Direct commercial arms sales are negotiated by US arms manufacturers and the foreign purchasing entity. These sales are licensed by the US government through the State Department's Office of Defense Trade Controls. Weapons sold through DCS channels are often identical to those sold through FMS (e.g., combat aircraft and missiles), the main difference being that these sales involve less government oversight.

Notice of the following FMS and commercial export licenses was sent to Congress for approval during late April-June.

27 April, Congress receives notification from the DSAA of the Navy's proposed LOA to Argentina for 36 A-4M/OA-4M Skyhawks, now surplus to US Marine and Navy needs. The planes are manufactured by McDonnell Douglas. Spare engines, training, support and 20 mm ammunition are included in the $125 million deal. According to the Congressional notification, the aircraft are needed to replace the 16 surviving A-4B/Cs sold by the United States to Argentina in the 1970s. <Congressional Record 27 April 93 p. H2057; Flight International 5-11 May 93>

5 May, the Congress receives notice from the State Department of a proposed license for the export of "major defense equipment and services" to Singapore (transmittal no. OTC-20-93). <Congressional Record 5 May 93>

11 May, the DOD notifies Congress of plans to sell Greece 20 Multiple Launch Rocket Systems (20 launchers, 363 tactical rocket pods, 72 practice rocket pods, 36 missile launch pod trainers) and supporting equipment, including 11 M577 command post carriers and 104 Single Channel Ground Airborne Radio System sets for $156 million. Loral Vought in Dallas, TX is the prime contractor for the MLRS. <Defense Daily 12 May 93 p. 234>

8 June, Congress receives notification from the State Department of its intention to license "defense articles" to Kuwait (notification DCT-22-93) and "major defense equipment" to Turkey (notification OTC-30-93). <Congressional Record 8 June 93 H3340> Congress also receives notice from the DSAA that the Navy intends to present an LOA to Malaysia for defense articles and services. <Congressional Record 8 June 93 p. H3340>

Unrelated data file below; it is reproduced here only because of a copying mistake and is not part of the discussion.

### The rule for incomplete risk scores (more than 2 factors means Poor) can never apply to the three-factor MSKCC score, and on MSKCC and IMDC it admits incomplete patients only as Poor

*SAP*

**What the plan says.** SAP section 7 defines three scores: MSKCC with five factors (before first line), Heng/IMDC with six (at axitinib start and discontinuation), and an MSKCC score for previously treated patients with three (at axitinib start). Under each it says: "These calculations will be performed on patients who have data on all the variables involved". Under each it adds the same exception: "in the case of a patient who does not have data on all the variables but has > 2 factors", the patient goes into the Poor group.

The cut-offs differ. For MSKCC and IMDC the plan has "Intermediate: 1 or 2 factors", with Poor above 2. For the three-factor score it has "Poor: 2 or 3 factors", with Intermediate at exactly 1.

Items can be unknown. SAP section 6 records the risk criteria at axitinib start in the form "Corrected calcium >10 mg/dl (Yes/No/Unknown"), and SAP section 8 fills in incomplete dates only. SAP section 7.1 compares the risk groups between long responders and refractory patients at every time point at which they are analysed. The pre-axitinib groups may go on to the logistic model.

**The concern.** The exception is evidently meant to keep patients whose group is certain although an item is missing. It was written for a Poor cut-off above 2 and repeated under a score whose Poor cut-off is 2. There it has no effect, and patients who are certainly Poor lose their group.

11 June, the DSAA notifies Congress of the Air Force's intention to sell Turkey 50 A-10 attack aircraft for $167 million and 5 AH-1W attack helicopters for $110 million (DSAA transmittal nos. 93-07 and 93-13). Grumman and Bell Helicopter Textron Inc. are the prime contractors. <Defense Daily 14 June 93 p. 420>.

14 June, the DSAA notifies Congress of the Navy's proposed LOAs for two deals to Turkey (transmittal nos. 93-06 and 93-14). <Congressional Record 14 June 93 p. H3509>

15 June, the DSAA informs Congress of its intention to sell Turkey spare parts for Turkey's C-130, F-4E, F-5, F-100, F-104, T-33, T-37 and T-38 aircraft for an estimated price of $110 million. DSAA also notifies Congress of the Navy's intended sale of weapons, ammunition and other logistical support related to the proposed lease of four Knox class frigates from the US Navy. Included in the deal are 32 Harpoon missiles, 64 MK-46 Mod-5 Torpedoes; 40 anti-submarine rockets, 4,400 rounds of 20 mm cartridges for the Phalanx Close-in-Weapon System. The prime contractors are McDonnell-Douglas Missile Systems in St. Louis, MO and Alliant Tech Systems in Hopkins, MN. <Memorandum for Correspondents Nos. 194 and 195-M, 15 June 93>

18 June, the DSAA notifies Congress of the Army's intention to sell the Saudi Arabian National Guard $819 million in support equipment and spare parts. Vinnell Corporation of Fairfax, VA is the prime contractor. <Memorandum for Correspondents No. 202-M, 18 June 93> Congress is also notified of Pentagon plans to sell Taiwan 12 C-130H aircraft, six spare engines, support equipment and other logistics support worth $620 million. Lockheed is the prime contractor for the C-130. <Defense Daily 21 June 93>

"Excess Defense Articles" Transferred

Weapons and equipment designated as "excess" by the various military services may either be sold through FMS or transferred under Sections 516, 517, 518 or 519 of the FAA for free. (These provisions principally refer to the modernization of defense capabilities of Southern flank NATO countries and other strategically located allies, and assistance to countries fighting wars against drug production and trafficking.) If given away, the recipient country usually pays only the costs of packing and shipping the weapons. EDA that are sold as FMS usually go for 5-50 percent of the original acquisition price paid by the Pentagon. <FY94 Cong. Presentation Document p. 74>

During April-June, the Director of the DSAA notified the appropriate Congressional committees and subcommittees of the following transfers of excess defense articles:

Turkey will receive "excess armored vehicle maintenance equipment," originally valued at $740,140, and now valued at just under $300,000, for free. <Letter from the DSAA to Congress 29 April 93>

Morocco is slated to receive a naval vessel. <Congressional Record 11 May 93 p.S5750>.

Paraguay will receive excess tactical wheeled vehicles and trailers estimated to be worth $82,740. The original procurement price was $866,260. <Federal Register 25 June 93>